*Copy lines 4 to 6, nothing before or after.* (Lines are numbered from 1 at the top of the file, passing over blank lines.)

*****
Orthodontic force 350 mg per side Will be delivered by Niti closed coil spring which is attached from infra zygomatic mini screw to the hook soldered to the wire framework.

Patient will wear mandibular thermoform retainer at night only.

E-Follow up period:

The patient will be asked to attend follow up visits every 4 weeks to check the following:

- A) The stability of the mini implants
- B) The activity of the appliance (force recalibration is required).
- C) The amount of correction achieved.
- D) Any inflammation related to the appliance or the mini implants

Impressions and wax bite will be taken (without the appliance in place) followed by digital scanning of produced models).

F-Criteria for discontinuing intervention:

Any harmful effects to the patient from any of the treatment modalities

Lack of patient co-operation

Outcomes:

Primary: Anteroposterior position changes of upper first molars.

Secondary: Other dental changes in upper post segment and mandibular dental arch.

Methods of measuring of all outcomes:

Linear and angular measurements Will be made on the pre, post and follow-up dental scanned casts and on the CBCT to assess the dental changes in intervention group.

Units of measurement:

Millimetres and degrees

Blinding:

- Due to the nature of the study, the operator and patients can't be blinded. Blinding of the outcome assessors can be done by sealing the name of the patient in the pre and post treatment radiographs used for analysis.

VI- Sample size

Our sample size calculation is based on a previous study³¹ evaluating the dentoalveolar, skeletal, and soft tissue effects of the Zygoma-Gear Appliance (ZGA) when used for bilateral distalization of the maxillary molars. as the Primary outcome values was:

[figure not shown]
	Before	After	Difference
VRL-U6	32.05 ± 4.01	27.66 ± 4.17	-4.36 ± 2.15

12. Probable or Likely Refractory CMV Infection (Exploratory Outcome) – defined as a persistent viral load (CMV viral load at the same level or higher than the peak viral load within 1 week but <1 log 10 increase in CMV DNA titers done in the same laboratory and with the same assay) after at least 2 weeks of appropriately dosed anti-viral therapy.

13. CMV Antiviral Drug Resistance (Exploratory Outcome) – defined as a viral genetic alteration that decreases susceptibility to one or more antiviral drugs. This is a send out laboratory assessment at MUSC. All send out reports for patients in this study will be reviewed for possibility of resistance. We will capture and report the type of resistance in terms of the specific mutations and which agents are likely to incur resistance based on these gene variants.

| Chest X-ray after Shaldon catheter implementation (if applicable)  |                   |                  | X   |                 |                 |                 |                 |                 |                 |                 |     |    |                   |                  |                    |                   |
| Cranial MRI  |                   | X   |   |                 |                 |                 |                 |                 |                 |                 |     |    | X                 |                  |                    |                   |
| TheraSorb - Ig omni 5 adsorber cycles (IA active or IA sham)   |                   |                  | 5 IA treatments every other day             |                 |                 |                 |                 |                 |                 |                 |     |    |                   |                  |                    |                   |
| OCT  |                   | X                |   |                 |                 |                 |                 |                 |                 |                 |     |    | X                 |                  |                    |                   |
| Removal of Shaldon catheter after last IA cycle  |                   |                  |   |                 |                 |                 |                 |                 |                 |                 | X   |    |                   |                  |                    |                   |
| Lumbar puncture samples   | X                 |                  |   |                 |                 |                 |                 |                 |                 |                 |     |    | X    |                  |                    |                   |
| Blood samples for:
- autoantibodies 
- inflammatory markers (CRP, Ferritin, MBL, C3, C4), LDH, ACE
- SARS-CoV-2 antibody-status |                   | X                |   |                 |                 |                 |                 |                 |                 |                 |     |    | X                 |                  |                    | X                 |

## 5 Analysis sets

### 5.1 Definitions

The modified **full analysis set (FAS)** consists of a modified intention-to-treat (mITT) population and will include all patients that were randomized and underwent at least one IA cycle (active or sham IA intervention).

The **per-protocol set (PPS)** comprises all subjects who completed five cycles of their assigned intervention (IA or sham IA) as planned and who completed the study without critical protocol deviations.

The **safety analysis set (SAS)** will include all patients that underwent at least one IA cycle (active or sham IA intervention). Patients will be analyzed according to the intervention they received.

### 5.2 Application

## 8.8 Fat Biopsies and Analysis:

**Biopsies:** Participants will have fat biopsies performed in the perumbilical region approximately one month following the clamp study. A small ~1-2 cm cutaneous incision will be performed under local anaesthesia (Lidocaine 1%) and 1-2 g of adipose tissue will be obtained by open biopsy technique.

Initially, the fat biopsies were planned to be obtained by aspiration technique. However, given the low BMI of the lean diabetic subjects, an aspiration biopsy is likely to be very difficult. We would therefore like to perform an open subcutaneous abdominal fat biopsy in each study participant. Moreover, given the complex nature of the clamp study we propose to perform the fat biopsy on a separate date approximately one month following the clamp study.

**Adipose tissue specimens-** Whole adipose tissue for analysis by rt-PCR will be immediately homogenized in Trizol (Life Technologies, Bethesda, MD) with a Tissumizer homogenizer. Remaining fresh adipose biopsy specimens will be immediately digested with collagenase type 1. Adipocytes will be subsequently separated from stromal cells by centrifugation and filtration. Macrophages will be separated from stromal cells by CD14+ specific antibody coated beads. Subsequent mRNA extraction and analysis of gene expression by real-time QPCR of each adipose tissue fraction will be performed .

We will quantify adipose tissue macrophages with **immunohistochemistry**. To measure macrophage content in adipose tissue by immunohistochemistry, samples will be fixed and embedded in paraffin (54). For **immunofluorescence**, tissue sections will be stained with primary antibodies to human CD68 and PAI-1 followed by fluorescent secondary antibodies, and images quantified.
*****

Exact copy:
The patient will be asked to attend follow up visits every 4 weeks to check the following:

- A) The stability of the mini implants
- B) The activity of the appliance (force recalibration is required).